3. Keep On Truckin’ (Part 1) — Eddie Kendricks (download)

nullOh God, yes. On a chart already chock-full of great songs, “Keep On Truckin’ (Part 1)” gets my vote for Song of the Week. (It’s a category I made up just now.) With enough funk to make “Space Race” look like “Paper Roses,” this song allowed Kendricks to essentially give the finger to his former group, the Temptations. He had quit the group in 1971, dissatisfied with the “psychedelic soul” direction in which producer Norman Whitfield was leading the band; additionally, he wanted to record his own solo album while remaining in the group, but Berry Gordy opposed the idea. (A more clever writer could now link Eddie Kendricks to Peter Cetera, which makes my head explode a little.)

Kendricks’ solo career got off to a slow start, and the fact that the Temptations released “Superstar (Remember How You Got Where You Are)” as a direct insult to both Kendricks and David Ruffin didn’t help matters much. However, a number of his songs began attracting attention in dance and burgeoning disco clubs, and by giving them exactly what they were looking for, Kendricks scored his first (and only) #1 solo hit, followed by his #2 hit “Boogie Down” in January of 1974.

There wasn’t actually a “Part 2” to this song; it received the “Part 1” addition when it was edited down for single release, from eight minutes to just under three-and-a-half minutes. But the unedited version is absolutely wonderful and worth checking out above.

2. Angie — The Rolling Stones

I was in rehearsal the other day for my Acoustic ’80s gig tonight (shameless self-plug!) and I mentioned to my partner Mike that “Angie” was on this week’s chart.

Mike: I LOVE “Angie.”
Jason: Not me.
Mike: How can you not love “Angie”? It’s a beautiful song.
Jason: Mick Jagger.

There is something incredibly, incredibly annoying but Mick Jagger pronouncing the word “Angie” as “Ayyynjeh” for two or three lines and then choosing, like, three other pronunciations throughout the song. Actually, there’s something incredibly annoying about Mick Jagger in general. I guess you can see that I’ve never been a Stones fan. It seems like a lot of people are either Stones fans or Who fans, and I’m the latter. My singer may not be able to hit all the high notes anymore, but at least he doesn’t look like a caved-in ashtray with his shirt off.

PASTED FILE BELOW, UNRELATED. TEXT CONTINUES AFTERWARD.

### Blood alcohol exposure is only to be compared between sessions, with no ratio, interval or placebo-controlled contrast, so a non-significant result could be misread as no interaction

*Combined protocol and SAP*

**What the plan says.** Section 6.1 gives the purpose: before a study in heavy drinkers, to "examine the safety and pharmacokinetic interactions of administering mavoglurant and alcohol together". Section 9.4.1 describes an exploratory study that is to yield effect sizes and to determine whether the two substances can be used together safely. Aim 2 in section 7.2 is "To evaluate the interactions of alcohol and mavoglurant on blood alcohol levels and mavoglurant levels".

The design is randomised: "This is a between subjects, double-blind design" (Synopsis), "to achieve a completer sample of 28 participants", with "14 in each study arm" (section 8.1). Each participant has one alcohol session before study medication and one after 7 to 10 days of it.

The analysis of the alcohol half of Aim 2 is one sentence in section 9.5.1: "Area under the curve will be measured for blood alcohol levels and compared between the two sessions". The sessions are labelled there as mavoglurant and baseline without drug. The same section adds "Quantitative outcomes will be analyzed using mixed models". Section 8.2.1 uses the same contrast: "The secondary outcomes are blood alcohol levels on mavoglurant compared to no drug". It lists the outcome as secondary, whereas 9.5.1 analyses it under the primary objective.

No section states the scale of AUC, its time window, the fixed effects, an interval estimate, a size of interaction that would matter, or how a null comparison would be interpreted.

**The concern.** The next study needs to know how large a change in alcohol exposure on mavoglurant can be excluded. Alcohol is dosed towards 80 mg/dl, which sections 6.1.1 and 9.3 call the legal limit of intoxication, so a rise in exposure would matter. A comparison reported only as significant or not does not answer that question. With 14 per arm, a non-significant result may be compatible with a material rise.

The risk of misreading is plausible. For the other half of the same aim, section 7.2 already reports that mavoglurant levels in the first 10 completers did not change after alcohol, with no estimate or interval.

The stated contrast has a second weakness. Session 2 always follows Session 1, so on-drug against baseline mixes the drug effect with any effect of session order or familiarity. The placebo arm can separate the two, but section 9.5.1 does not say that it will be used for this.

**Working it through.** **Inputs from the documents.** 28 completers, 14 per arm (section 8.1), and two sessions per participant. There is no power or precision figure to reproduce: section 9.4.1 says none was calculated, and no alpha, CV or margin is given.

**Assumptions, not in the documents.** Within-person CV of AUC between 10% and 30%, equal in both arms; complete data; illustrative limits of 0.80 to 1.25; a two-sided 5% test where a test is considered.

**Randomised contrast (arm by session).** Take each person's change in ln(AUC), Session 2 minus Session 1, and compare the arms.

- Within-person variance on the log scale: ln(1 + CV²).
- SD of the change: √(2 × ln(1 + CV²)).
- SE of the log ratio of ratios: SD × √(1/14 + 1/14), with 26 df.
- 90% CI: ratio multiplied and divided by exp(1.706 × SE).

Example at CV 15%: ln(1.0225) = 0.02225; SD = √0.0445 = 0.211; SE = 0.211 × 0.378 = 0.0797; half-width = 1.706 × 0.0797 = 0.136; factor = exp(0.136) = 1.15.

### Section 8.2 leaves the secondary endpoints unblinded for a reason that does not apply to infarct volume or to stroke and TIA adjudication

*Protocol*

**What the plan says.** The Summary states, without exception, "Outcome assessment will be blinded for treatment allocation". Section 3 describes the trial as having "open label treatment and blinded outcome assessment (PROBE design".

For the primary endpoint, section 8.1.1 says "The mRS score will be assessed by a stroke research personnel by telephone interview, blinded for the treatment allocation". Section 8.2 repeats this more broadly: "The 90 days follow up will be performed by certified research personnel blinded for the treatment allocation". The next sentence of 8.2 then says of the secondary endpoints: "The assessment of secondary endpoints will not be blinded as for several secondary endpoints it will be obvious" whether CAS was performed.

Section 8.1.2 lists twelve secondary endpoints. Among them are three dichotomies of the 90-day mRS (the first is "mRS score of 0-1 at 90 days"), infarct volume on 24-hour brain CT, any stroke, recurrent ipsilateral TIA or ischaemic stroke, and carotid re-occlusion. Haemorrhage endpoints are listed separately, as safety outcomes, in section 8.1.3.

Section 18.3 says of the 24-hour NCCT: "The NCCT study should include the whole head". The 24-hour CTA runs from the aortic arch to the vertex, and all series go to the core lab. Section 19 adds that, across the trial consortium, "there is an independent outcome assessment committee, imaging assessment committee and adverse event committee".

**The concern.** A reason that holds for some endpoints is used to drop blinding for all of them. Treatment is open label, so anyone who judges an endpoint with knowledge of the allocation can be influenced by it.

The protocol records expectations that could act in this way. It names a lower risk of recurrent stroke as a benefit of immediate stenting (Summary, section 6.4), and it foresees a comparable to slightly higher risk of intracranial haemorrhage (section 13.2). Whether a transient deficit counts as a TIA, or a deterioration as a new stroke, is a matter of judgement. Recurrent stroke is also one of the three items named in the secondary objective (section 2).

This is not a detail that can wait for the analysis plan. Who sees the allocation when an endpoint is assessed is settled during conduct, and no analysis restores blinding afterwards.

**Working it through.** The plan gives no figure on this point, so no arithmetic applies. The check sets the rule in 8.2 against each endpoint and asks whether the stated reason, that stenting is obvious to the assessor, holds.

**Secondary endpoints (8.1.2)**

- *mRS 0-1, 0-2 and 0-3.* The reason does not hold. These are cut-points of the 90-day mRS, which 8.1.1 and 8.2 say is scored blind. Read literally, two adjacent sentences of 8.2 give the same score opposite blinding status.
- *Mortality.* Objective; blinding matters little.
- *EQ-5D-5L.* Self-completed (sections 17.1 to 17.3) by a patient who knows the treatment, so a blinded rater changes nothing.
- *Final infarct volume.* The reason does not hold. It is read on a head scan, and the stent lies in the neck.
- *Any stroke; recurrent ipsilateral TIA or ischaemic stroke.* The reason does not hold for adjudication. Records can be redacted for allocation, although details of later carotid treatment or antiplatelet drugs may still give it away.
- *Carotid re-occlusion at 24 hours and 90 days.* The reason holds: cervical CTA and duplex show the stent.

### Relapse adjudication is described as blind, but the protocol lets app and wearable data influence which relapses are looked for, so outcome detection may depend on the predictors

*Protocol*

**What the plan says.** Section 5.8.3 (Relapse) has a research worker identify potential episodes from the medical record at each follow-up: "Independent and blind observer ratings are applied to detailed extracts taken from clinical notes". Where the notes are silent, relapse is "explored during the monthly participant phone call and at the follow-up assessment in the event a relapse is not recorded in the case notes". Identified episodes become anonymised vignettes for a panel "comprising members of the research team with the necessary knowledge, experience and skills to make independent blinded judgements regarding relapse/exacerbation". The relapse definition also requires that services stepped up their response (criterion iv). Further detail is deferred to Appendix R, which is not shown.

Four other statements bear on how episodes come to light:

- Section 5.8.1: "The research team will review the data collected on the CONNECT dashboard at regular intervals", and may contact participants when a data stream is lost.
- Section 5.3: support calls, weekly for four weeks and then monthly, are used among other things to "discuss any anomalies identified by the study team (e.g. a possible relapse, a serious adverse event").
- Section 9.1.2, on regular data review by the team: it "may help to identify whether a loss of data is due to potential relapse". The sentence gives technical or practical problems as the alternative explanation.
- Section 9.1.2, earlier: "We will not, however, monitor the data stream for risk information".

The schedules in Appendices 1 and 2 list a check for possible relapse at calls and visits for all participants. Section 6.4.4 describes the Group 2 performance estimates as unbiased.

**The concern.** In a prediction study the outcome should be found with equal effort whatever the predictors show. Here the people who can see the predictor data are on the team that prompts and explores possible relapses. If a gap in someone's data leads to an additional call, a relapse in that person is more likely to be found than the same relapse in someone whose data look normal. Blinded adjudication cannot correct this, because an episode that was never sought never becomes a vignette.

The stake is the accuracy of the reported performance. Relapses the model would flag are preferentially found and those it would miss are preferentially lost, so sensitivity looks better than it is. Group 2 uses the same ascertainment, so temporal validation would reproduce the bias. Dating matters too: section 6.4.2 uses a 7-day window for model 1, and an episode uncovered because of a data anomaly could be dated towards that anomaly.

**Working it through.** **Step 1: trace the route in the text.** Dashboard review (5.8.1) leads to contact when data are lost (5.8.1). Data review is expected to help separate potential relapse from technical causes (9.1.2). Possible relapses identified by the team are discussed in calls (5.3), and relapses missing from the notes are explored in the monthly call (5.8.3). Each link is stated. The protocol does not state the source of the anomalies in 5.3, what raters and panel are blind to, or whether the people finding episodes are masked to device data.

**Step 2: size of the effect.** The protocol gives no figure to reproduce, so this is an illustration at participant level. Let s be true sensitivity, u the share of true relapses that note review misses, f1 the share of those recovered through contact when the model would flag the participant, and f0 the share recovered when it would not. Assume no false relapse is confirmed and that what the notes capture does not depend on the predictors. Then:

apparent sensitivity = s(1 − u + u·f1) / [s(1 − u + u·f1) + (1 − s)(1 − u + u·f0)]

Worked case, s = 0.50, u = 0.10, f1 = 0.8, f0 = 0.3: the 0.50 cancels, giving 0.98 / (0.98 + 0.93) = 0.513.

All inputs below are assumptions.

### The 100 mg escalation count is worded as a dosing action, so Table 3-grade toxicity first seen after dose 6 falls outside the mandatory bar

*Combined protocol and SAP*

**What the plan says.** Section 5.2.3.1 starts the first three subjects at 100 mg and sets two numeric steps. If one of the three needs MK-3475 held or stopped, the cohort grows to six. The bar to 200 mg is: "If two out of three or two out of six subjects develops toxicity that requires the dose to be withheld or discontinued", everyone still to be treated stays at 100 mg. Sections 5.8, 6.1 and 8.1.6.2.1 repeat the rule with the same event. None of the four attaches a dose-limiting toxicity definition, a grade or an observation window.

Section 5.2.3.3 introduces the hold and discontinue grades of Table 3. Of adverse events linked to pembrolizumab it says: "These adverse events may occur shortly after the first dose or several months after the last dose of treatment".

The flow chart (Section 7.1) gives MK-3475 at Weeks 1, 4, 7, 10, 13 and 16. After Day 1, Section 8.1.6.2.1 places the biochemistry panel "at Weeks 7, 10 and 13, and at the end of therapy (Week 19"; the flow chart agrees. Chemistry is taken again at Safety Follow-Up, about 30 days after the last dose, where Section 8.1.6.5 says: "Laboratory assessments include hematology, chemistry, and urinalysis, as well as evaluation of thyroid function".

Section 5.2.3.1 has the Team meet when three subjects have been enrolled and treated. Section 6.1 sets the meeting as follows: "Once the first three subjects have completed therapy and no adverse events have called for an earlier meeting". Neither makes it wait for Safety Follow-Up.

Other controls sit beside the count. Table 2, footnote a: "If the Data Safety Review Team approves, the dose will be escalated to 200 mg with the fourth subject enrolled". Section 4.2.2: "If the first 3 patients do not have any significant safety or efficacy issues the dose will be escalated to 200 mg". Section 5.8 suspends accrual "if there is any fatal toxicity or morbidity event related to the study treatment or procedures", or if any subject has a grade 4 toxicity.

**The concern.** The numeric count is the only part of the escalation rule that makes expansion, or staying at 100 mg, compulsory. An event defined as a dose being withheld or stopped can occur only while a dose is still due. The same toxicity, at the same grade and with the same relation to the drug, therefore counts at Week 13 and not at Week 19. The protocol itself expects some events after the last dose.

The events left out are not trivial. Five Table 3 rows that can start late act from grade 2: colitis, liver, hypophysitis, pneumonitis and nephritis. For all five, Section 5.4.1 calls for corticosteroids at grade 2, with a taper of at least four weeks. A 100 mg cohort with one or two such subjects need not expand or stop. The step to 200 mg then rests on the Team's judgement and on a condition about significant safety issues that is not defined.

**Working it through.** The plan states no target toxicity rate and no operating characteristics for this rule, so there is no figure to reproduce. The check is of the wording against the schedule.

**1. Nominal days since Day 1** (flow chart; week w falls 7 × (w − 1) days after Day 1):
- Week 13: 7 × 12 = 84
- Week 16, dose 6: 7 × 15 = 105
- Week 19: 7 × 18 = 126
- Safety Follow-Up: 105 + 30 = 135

Anyway, “Angie.” I did go back and listen to the song again (and again, and again), and Mike is right: it’s really quite beautiful, especially the string section and Nicky Hopkins’ wonderful piano work. I can almost — almost — ignore stupid Mick Jagger. “Angie” was the band’s first #1 since ’69’s “Brown Sugar,” a feat they’d repeat once more in their career with “Miss You,” a song I despise (primarily because of the obnoxious video, and no, Mike, you’re not changing my mind on this one, even with considering the line you love about the Puerto Rican girls).

Here’s a video of “Angie.” Am I seriously the only one who wants to punch Mick in the face every time he looks into the camera?

1. Midnight Train to Georgia — Gladys Knight & the Pips

I’m going to take a deep breath for a sec and reflect on how happy I am to end the chart with this song.

You know, with a name like “Gladys Knight & the Pips,” it’s only natural to assume the group would take a backseat to the lead singer — but in this version of the song, I’d say the Pips are every bit as important as Ms. Knight. Where would this song be without their backing vocals? They’re the support to Knight, just as she’s the support to her man, heading home with him after his dreams have fallen apart. Lyrically, I’m just torn apart by the simplicity in “I’d rather live in his world than live without him in mine.” Absolutely beautiful. It’s hard to believe that this song might have never been written were it not for one woman.

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I swear it’s true: writer Jim Weatherly had been on the phone with Farrah and she mentioned she was flying home to Georgia to see her folks. Weatherly dreamed up the story of the song, using Fawcett and her then-boyfriend Lee Majors as characters, and titled it “Midnight Plane to Houston.” The song made its way to Cissy Houston; her producers asked if they could change the title to something a little more “R&B,” and so Houston (the city, not the singer) became Georgia and the plane became a train. Knight recorded the song afterward and within two months of its first Billboard appearance, it reached the #1 spot — both here and on the R&B charts. It also won the group a Grammy for Best Rhythm & Blues Vocal Performance by a Duo, Group or Chorus, and remains their most popular song. As well it should be!

You can hear Weatherly’s “Midnight Plane to Houston” demo over at Songfacts, and the Goldmine article “Hop Aboard the Midnight Train to Georgia With Gladys Knight & the Pips” is pretty much required reading. Did you know that, save for one line, Knight’s lead vocals were recorded in one take? It’s all in the Goldmine article. Check it out! I don’t know about you, but I wish that every week of CHART ATTACK! could end like this.

And that does it for this week! Will we have similar good luck next time we meet? Only one way to find out — stop by again in two weeks! Thanks for reading!